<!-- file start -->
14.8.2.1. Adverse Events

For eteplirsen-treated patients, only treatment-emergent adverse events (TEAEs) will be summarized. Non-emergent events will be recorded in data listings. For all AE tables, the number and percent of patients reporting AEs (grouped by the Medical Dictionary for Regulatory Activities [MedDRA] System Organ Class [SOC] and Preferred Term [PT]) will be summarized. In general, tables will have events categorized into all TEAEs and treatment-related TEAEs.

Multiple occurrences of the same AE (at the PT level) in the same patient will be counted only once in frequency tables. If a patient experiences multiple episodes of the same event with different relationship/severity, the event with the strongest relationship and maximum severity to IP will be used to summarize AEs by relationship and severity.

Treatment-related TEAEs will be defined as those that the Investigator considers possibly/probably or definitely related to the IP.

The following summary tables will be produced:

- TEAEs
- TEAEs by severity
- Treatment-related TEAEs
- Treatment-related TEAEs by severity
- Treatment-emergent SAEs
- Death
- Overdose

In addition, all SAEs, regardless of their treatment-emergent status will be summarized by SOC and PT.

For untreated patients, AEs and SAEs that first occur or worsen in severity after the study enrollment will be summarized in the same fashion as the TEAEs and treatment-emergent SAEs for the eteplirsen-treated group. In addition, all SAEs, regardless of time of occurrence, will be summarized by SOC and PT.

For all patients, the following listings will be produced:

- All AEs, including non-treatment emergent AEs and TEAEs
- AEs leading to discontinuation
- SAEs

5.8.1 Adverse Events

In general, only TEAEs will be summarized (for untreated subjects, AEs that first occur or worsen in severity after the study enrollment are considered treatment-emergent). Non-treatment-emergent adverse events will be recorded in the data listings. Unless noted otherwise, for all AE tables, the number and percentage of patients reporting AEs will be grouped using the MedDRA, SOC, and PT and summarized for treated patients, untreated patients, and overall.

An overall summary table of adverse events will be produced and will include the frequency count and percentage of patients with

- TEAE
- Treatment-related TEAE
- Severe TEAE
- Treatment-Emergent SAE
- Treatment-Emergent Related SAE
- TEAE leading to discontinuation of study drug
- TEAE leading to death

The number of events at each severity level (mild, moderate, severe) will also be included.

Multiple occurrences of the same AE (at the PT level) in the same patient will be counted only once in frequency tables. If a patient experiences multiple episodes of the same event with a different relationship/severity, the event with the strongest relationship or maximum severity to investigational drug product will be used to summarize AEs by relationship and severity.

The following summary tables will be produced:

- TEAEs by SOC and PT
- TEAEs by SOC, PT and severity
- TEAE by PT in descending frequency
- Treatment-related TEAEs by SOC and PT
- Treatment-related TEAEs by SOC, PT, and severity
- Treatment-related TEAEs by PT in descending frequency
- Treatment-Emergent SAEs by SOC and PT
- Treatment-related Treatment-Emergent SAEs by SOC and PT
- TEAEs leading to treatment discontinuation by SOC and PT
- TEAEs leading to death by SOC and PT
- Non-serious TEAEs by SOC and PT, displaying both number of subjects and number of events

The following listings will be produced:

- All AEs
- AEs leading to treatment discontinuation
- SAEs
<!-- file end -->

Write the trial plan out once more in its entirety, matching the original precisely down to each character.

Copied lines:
14.8.2.1. Adverse Events

For eteplirsen-treated patients, only treatment-emergent adverse events (TEAEs) will be summarized. Non-emergent events will be recorded in data listings. For all AE tables, the number and percent of patients reporting AEs (grouped by the Medical Dictionary for Regulatory Activities [MedDRA] System Organ Class [SOC] and Preferred Term [PT]) will be summarized. In general, tables will have events categorized into all TEAEs and treatment-related TEAEs.

Multiple occurrences of the same AE (at the PT level) in the same patient will be counted only once in frequency tables. If a patient experiences multiple episodes of the same event with different relationship/severity, the event with the strongest relationship and maximum severity to IP will be used to summarize AEs by relationship and severity.

Treatment-related TEAEs will be defined as those that the Investigator considers possibly/probably or definitely related to the IP.

The following summary tables will be produced:

- TEAEs
- TEAEs by severity
- Treatment-related TEAEs
- Treatment-related TEAEs by severity
- Treatment-emergent SAEs
- Death
- Overdose

In addition, all SAEs, regardless of their treatment-emergent status will be summarized by SOC and PT.

For untreated patients, AEs and SAEs that first occur or worsen in severity after the study enrollment will be summarized in the same fashion as the TEAEs and treatment-emergent SAEs for the eteplirsen-treated group. In addition, all SAEs, regardless of time of occurrence, will be summarized by SOC and PT.

For all patients, the following listings will be produced:

- All AEs, including non-treatment emergent AEs and TEAEs
- AEs leading to discontinuation
- SAEs

5.8.1 Adverse Events

In general, only TEAEs will be summarized (for untreated subjects, AEs that first occur or worsen in severity after the study enrollment are considered treatment-emergent). Non-treatment-emergent adverse events will be recorded in the data listings. Unless noted otherwise, for all AE tables, the number and percentage of patients reporting AEs will be grouped using the MedDRA, SOC, and PT and summarized for treated patients, untreated patients, and overall.

An overall summary table of adverse events will be produced and will include the frequency count and percentage of patients with

- TEAE
- Treatment-related TEAE
- Severe TEAE
- Treatment-Emergent SAE
- Treatment-Emergent Related SAE
- TEAE leading to discontinuation of study drug
- TEAE leading to death

The number of events at each severity level (mild, moderate, severe) will also be included.

Multiple occurrences of the same AE (at the PT level) in the same patient will be counted only once in frequency tables. If a patient experiences multiple episodes of the same event with a different relationship/severity, the event with the strongest relationship or maximum severity to investigational drug product will be used to summarize AEs by relationship and severity.

The following summary tables will be produced:

- TEAEs by SOC and PT
- TEAEs by SOC, PT and severity
- TEAE by PT in descending frequency
- Treatment-related TEAEs by SOC and PT
- Treatment-related TEAEs by SOC, PT, and severity
- Treatment-related TEAEs by PT in descending frequency
- Treatment-Emergent SAEs by SOC and PT
- Treatment-related Treatment-Emergent SAEs by SOC and PT
- TEAEs leading to treatment discontinuation by SOC and PT
- TEAEs leading to death by SOC and PT
- Non-serious TEAEs by SOC and PT, displaying both number of subjects and number of events

The following listings will be produced:

- All AEs
- AEs leading to treatment discontinuation
- SAEs